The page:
Family heirlooms, photos and home movies melted and burned as the Waldo Canyon fire spread through the Mountain Shadows neighborhood.
The memory of the fire itself is one that’s sure to last for first-hand witnesses, and the Colorado Springs Pioneers Museum is working to ensure the fire is remembered by others for decades and maybe centuries to come.
The museum is organizing a collection of artifacts from the fire for an exhibit called “From the Ashes: The Waldo Canyon Fire,” which is scheduled to debut June 22.
“Our hope is that however you experienced the fire, when you come into this exhibit, you will be able to relate in some way,” said Leah Davis Witherow, curator of history at the museum.
Donated and loaned items include a stack of tin plates from Flying W Ranch that fused together from the heat of the fire, pieces of jewelry found among the ashes of people’s homes, melted antique guns, scorched books and a burned Harley-Davidson motorcycle.
Some of the items come from one of the museum’s volunteers, Aubrey West, who lost his own home in the blaze. West, a retired history teacher, said he and his wife, Sue, lost valuable antique glass and gun collections. They gave some of the charred collectibles to the museum, along with the blueprints for the new house they’re building where the old one stood.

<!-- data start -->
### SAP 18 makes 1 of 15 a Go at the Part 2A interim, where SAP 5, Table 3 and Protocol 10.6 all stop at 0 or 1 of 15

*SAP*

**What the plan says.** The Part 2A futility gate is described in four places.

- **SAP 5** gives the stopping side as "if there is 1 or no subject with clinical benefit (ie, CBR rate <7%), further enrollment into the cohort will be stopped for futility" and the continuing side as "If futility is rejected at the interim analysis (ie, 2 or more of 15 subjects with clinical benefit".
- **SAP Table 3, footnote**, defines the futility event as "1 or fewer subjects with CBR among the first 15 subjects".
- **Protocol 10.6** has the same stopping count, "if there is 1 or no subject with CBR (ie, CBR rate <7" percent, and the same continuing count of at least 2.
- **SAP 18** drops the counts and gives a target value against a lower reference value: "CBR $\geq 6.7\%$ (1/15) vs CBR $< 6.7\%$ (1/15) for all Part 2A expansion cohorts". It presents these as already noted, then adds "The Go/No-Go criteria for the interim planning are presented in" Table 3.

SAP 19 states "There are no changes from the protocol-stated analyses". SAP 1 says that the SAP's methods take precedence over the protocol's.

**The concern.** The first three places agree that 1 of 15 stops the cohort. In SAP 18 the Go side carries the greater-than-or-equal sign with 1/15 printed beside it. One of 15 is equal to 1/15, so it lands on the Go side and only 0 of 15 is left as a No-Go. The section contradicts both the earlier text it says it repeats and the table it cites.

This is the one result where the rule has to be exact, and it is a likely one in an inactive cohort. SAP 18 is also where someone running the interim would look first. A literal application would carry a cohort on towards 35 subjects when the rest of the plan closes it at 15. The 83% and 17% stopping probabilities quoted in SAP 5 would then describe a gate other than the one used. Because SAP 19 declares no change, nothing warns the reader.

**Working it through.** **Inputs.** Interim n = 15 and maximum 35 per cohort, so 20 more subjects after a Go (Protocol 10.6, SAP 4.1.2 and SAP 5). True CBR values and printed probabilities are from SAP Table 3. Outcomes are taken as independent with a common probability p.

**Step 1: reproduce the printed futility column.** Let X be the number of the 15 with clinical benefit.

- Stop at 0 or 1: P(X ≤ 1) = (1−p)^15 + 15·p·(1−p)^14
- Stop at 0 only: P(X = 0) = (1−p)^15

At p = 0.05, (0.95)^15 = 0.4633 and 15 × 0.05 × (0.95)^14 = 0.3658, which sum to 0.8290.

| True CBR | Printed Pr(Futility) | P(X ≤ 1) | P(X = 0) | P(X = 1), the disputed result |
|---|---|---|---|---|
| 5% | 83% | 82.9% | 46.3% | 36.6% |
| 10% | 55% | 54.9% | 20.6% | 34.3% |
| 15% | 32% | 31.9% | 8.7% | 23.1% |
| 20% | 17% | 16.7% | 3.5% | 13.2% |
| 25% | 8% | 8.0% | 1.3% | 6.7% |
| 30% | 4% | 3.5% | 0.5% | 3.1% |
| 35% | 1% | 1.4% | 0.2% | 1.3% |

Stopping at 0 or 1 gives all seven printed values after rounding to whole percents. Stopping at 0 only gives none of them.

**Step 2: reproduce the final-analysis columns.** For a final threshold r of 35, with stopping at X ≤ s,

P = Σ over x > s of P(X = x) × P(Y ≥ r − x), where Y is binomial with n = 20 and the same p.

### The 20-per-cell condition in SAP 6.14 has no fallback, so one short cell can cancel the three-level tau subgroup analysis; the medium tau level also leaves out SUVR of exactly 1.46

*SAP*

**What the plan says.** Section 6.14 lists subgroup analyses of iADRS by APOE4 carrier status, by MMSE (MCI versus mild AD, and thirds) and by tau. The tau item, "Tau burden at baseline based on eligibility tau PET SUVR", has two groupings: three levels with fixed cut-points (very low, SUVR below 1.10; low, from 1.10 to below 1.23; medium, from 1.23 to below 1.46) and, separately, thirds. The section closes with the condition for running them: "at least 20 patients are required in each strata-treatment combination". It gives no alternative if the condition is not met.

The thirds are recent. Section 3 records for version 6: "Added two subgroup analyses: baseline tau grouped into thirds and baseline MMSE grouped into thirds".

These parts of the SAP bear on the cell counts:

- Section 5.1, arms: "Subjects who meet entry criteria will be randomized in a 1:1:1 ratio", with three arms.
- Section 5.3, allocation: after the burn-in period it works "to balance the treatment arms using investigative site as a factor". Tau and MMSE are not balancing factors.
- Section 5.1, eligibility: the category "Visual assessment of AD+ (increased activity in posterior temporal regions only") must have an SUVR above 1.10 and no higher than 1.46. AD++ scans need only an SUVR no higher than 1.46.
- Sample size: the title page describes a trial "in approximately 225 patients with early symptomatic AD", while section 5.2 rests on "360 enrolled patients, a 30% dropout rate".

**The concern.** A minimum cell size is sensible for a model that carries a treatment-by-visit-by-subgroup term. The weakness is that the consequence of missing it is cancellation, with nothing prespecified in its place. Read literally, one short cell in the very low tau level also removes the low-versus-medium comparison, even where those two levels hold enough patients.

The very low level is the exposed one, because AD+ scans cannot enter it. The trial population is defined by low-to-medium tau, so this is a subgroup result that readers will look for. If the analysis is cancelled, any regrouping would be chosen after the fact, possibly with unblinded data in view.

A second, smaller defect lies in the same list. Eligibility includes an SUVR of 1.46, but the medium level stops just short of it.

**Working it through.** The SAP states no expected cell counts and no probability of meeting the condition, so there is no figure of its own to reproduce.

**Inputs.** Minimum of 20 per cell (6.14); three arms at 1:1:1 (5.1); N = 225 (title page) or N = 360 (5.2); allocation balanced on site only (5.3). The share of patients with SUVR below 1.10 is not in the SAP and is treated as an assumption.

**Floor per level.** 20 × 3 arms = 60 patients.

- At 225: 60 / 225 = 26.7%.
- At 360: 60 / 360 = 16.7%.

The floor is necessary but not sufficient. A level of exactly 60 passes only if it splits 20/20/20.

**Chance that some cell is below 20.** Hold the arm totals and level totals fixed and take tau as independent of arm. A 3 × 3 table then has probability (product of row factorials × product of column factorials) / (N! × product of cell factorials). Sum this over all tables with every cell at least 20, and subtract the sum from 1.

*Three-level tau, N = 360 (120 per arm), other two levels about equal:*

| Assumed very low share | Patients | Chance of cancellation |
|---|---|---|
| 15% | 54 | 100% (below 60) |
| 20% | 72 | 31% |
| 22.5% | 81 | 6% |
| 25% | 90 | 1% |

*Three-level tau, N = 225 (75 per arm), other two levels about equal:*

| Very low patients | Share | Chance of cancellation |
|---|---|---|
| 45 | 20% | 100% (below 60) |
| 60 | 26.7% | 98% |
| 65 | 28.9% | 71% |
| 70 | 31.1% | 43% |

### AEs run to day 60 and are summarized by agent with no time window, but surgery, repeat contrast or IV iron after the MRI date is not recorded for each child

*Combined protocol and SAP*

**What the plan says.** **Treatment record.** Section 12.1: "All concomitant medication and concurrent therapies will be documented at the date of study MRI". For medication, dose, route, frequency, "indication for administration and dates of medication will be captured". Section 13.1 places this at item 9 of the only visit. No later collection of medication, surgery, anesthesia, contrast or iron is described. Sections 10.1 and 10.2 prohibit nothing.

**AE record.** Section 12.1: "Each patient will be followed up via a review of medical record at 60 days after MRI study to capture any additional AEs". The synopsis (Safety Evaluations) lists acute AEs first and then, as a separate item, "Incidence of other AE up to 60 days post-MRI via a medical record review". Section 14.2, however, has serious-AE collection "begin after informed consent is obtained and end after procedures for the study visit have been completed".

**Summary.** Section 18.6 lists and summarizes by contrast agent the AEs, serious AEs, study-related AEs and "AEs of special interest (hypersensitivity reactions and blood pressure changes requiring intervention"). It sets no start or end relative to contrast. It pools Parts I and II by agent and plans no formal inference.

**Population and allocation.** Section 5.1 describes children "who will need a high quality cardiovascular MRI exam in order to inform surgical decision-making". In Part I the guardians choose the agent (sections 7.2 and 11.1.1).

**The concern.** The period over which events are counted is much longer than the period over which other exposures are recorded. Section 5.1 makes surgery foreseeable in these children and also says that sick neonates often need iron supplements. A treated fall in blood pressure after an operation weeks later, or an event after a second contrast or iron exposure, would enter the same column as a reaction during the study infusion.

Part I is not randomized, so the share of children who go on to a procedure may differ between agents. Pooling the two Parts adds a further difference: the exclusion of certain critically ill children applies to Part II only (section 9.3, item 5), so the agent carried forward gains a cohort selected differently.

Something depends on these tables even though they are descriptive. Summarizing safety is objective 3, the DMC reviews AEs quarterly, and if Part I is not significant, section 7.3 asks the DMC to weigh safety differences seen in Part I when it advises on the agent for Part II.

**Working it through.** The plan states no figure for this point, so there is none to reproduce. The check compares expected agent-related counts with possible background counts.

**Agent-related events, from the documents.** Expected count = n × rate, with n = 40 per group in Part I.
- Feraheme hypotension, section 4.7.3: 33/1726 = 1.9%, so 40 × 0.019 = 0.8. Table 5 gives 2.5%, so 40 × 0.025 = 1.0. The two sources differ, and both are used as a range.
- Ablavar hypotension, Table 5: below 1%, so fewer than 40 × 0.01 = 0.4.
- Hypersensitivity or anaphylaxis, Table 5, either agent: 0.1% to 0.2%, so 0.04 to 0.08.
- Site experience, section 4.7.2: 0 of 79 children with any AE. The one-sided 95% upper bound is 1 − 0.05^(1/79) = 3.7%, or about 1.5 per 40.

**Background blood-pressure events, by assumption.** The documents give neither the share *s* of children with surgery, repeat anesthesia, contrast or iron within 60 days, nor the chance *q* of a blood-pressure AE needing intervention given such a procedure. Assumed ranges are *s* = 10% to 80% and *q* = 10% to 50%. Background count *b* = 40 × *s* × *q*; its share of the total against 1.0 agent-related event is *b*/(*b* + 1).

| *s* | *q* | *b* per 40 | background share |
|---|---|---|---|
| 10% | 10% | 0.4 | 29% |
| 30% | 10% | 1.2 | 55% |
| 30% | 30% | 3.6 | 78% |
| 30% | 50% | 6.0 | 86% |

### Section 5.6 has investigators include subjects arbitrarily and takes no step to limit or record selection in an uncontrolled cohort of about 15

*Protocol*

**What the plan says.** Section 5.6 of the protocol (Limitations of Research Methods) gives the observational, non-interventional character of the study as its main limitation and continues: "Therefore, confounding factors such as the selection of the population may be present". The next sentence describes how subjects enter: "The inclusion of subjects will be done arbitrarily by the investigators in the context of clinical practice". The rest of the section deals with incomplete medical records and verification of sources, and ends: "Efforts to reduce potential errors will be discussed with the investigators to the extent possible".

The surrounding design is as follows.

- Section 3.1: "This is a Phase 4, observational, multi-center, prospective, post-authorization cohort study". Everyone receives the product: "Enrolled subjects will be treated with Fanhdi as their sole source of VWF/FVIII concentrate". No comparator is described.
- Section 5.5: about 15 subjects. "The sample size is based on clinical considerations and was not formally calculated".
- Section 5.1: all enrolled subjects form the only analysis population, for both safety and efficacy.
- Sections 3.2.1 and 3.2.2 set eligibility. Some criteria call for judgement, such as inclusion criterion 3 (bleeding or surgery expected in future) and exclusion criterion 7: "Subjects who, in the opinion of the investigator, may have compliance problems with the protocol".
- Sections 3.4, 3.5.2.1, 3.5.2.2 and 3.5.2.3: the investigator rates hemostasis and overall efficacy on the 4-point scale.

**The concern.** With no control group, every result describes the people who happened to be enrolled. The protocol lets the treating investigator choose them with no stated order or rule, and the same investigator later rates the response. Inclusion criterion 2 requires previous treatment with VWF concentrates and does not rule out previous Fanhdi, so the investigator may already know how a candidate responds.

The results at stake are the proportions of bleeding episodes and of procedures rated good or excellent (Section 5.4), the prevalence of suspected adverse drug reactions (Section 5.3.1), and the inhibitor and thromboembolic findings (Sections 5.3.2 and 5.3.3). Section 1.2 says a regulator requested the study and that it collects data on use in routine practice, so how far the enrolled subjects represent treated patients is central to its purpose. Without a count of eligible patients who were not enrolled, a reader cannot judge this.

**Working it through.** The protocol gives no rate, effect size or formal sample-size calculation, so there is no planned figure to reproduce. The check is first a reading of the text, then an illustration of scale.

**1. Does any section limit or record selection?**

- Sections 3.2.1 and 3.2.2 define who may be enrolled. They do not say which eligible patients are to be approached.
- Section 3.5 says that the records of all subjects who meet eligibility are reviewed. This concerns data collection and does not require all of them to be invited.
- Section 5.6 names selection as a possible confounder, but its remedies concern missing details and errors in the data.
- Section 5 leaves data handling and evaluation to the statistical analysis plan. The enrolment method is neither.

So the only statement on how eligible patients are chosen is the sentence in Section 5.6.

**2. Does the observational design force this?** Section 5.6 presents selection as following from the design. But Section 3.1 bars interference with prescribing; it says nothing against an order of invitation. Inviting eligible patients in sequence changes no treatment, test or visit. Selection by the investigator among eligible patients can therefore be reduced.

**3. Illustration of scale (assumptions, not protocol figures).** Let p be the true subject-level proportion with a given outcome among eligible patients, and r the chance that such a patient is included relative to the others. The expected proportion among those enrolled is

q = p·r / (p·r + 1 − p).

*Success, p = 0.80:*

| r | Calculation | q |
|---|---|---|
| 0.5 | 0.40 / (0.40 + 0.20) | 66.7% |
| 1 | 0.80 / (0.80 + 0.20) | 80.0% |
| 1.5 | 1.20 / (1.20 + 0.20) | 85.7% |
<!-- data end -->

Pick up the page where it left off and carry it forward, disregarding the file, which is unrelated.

West will be among hundreds of those affected by the fire, including first responders, invited to an exclusive preview of the exhibit before it opens to the public.
“Artifacts tell a story and there will be a lot of stories,” he said. “Some will look at it and wonder how we survived the damage, why there wasn’t more damage, how close we came to even a (more) major disaster.”
Matt Mayberry, the museum’s director, said it was obvious almost immediately that museum staff needed to work on starting a collection.
“The quicker you can preserve and capture stories the better,” he said. “The longer you wait, memories become clouded and you don’t have access to artifacts.
The fire was an event that Mayberry expects will significantly change the community during the next few years.
“Twenty years from now, or more likely 50 or 100 years from now, whoever is sitting in my chair,” he said, “I just absolutely know is going to look back on this time and say, ‘This is a moment of reinvention of this community.’”
Witherow said she hopes the collection will be around for historians and residents decades into the future. The artifacts symbolize a range of emotions from grief and loss to hope and perseverance, she said. No item is significant merely for its ashen state.
One square of carpet the museum received was darkened around a giraffe-shaped imprint. The family who donated it left their child’s animal puzzle on the floor when they evacuated as the flames raged closer, and part of the carpet was protected from smoke damage as other parts of their home were destroyed.
“People left thinking they’d have an opportunity to come back,” Witherow said.